SWANBERG: Yeah, totally. Both are really hard and they’re things you’ve trained yourself to not to so it’s hard. It really feels unnatural to look at a lens or on the flipside of that to be the camera, but also not. Because when somebody’s holding a camera, the lens is here, but their eyes are here so you want to make eye contact, but Amy’s job was to look at the lens not me. So yeah, it’s very weird. The whole thing’s weird.
When you started doing filmmaking did you anticipate you would be doing as much acting as you’ve ended up doing?
SWANBERG: Not at all, no. I never was very interested in acting when I was in film school, and the times that I did it I thought it was really bad at it. I started up again just in my own films because I was playing myself, basically. I still don’t know that I can really act.
I think you’re a really good actor to be honest.
SWANBERG: Well, thanks, that’s nice, but I feel confident that I can be myself on camera, I’m not so confident that I can play a character and inhabit somebody totally different than me, you know what I mean?
Sure, but you’re good at the honesty of the moment, which is kind of the most important part.
SWANBERG: Yeah, well that part of it is what’s exiting to me too. I like that aspect about acting when you really can connect with somebody in the scene and there is a true back and forth, even if it’s scripted. But no, it’s been a complete surprise, a happy surprise. I like to do it so it’s fun when people ask me, but no I didn’t have any kind of idea that I would be doing so much of it.
The whole sort of digital revolution that has allowed this kind of filmmaking to rise has been really fascinating, and you’ve been sort of at the forefront of that for the last ten years or so. Now your career is at this really interesting stage where you’re making films that are being a little bit more accepted by the mainstream, but you you’re also still thriving in this medium. Can you talk a little bit about what these last couple years have been like for you?
SWANBERG: Sure, yeah, I mean I’ve been basically fortunate recently to be still making movies in exactly the same way I always was, but there’s bigger film festivals are showing the movies, and some recognizable actors have been drawn to want to work in this way, so it’s been a really interesting and exciting couple of years because it’s felt so natural. Doing something like Drinking Buddies was really cool because we were shooting it in Chicago, I was just making an improvised movie that I wrote, but suddenly there was a bigger crew there and these great actors, who I was a fan of, were kind of on board to just come and try this thing. So I don’t know, it’s a little like I expect the bottom to fall out at any second. It’s just kind of like I’m just riding it for as far as it will take me. But I think the industry is just changing a lot, and I think the little movies that we were all making ten years ago, those of us who kind of stuck with it and kept doing it, the mainstream has come to us more than we’ve come to the mainstream. It’s being contextualized and filmmakers like the Duplass Brothers and Lena Dunham and Lynn Shelton paved the way. They made these projects that played in movie theaters and are on HBO. Context is everything I think, so audiences come to Drinking Buddies and rather than it feeling like a totally weird anomaly to them, it sort of fits into something that’s a little bit familiar and it feels like something they’ve heard about or read about. Yeah, it’s really exciting. I’m just trying to keep telling personal stories that I’m interested in and that I feel like want to be told.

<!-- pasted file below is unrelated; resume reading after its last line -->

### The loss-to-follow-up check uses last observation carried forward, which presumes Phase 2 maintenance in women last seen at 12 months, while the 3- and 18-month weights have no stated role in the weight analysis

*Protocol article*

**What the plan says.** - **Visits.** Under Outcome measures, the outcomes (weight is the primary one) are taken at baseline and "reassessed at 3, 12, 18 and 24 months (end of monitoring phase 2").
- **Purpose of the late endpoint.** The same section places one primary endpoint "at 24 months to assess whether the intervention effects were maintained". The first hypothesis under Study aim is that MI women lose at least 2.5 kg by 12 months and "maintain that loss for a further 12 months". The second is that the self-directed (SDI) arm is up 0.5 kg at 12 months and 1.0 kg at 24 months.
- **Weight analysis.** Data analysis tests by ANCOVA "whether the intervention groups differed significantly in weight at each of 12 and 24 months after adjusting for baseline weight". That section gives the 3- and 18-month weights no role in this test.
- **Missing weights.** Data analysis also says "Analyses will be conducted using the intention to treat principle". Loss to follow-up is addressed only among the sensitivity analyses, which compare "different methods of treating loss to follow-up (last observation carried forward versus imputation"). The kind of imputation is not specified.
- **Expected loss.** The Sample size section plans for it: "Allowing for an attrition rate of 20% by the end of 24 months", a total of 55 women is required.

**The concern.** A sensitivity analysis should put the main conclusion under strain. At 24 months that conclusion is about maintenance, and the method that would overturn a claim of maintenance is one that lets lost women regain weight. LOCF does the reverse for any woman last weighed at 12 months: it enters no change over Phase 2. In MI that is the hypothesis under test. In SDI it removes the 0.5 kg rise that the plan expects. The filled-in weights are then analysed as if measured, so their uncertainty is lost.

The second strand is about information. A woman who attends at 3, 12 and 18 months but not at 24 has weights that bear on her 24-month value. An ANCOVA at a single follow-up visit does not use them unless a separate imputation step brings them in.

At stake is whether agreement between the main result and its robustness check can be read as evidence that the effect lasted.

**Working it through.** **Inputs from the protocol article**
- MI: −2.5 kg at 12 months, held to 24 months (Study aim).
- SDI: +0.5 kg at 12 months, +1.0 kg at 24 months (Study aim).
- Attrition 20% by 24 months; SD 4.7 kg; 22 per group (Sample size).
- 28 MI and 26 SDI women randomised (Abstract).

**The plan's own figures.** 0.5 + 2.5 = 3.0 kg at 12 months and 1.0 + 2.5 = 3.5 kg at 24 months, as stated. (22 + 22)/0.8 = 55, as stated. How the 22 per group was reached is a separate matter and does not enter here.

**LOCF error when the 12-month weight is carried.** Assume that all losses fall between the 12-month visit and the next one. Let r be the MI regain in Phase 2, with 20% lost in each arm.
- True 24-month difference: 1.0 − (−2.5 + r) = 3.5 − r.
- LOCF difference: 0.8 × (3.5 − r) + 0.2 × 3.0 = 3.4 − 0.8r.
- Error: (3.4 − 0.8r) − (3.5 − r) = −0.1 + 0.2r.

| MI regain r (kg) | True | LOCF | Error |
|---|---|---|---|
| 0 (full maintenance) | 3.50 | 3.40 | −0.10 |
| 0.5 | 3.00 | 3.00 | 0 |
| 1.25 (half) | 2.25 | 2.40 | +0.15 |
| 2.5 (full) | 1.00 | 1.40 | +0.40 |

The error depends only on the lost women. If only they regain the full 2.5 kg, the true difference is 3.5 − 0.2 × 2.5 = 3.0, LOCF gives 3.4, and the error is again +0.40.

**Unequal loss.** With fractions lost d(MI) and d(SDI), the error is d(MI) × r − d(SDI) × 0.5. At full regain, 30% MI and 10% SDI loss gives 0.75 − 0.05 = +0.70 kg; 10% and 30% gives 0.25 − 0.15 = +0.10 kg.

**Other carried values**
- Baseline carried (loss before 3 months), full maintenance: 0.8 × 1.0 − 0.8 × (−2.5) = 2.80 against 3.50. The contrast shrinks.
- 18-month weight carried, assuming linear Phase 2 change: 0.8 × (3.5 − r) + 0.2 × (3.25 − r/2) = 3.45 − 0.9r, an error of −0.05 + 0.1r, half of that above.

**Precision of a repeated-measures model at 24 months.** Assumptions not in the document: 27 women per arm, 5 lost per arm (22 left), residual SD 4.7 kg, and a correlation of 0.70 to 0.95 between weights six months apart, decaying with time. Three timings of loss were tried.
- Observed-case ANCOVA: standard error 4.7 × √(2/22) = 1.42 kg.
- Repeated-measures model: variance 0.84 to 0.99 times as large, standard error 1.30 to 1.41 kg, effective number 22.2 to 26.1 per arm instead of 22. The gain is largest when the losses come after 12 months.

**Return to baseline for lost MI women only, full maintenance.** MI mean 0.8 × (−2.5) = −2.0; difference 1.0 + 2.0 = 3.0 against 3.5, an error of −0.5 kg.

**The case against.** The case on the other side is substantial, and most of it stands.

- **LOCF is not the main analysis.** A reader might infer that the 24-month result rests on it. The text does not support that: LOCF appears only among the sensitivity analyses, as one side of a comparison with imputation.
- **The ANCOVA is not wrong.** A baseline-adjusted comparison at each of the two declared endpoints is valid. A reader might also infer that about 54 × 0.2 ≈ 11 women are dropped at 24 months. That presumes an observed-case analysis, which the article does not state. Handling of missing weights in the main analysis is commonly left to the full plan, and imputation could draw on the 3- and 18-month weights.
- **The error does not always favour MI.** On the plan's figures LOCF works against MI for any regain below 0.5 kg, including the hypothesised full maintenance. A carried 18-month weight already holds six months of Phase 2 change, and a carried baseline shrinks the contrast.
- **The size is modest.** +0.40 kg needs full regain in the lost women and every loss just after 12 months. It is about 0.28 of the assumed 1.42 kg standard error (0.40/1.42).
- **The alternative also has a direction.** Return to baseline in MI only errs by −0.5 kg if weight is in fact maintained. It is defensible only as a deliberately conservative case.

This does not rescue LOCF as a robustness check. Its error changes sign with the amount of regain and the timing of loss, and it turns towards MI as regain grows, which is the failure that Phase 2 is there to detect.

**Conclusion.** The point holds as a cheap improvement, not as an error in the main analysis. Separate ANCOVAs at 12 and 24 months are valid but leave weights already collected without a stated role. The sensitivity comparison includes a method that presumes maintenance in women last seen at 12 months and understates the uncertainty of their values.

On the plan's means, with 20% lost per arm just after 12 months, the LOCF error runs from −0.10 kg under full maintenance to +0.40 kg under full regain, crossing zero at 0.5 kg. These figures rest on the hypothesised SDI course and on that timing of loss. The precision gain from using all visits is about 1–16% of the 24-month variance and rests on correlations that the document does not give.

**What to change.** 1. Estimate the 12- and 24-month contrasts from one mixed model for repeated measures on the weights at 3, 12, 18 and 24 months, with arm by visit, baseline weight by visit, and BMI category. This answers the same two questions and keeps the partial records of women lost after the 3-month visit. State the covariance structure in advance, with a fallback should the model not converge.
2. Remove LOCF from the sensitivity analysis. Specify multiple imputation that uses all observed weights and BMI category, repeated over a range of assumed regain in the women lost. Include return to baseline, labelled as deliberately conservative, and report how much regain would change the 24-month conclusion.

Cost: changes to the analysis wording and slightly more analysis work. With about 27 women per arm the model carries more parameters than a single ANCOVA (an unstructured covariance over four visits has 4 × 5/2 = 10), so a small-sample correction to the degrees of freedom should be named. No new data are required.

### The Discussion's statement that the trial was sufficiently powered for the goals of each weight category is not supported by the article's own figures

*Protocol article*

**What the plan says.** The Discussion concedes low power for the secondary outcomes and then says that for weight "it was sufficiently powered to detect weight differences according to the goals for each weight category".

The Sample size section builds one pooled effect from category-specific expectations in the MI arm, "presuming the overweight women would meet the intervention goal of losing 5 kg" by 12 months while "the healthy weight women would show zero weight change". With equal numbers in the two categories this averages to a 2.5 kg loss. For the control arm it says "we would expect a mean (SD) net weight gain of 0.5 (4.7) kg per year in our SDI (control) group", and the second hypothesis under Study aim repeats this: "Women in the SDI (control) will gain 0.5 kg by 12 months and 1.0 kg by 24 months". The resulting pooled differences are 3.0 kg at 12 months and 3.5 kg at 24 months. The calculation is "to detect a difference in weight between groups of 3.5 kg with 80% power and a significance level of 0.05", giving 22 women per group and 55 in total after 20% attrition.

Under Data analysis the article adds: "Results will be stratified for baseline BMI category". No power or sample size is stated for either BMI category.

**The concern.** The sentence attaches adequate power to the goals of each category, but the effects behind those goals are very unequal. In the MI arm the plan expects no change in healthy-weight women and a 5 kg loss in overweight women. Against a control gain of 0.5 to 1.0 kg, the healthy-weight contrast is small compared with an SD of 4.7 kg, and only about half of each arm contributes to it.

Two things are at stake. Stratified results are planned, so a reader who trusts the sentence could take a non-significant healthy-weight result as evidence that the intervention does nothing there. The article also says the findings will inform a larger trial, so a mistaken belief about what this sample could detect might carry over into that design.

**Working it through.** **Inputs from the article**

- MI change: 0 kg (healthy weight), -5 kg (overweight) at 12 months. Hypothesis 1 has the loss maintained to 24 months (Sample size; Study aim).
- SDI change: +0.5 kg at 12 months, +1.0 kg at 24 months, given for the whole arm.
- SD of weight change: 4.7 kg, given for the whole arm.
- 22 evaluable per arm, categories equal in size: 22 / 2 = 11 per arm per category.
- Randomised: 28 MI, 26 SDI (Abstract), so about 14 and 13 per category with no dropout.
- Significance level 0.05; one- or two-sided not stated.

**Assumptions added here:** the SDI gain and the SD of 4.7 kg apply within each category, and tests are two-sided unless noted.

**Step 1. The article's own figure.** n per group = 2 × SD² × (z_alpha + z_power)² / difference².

As your name and your brand, so to speak, draw more attention and become more widely known, are you excited at the prospect of possibly doing a big budget studio film or do you exclusively want to continue to make the kind of movies you make?
SWANBERG: Well, I definitely want to continue to make the kind of movies I’ve been making. Early in my career I said no to a lot of things sort of in a knee-jerk kind of way where I was just so single mindedly focused on what I was doing that I shut everything else out. I think now I’m interested in challenging myself and I’m interested in trying to say yes to things even if they are out of my comfort zone, but I also don’t want to just go do a studio movie just because. So it’s been a delicate balance of trying to really- when I finish one movie trying to really ask myself what I want to do next and why. So far the answer to that has been to make another personal project of mine, but any day now I might read a script that I really respond to or there might be some movie that I’m excited to do that requires a little bit more money, so I’m open to that right now.
What’s coming up for you that you’re excited about?
SWANBERG: My movie Happy Christmas with Anna Kendrick is coming out this summer. It will be on VOD June 26th and then it will be in theaters July 25th. Then I just wrapped a new movie called Digging for Fire with Jake Johnson and Rosmarie DeWitt, and I’m editing that now so that will be what I’m working on for the next couple months.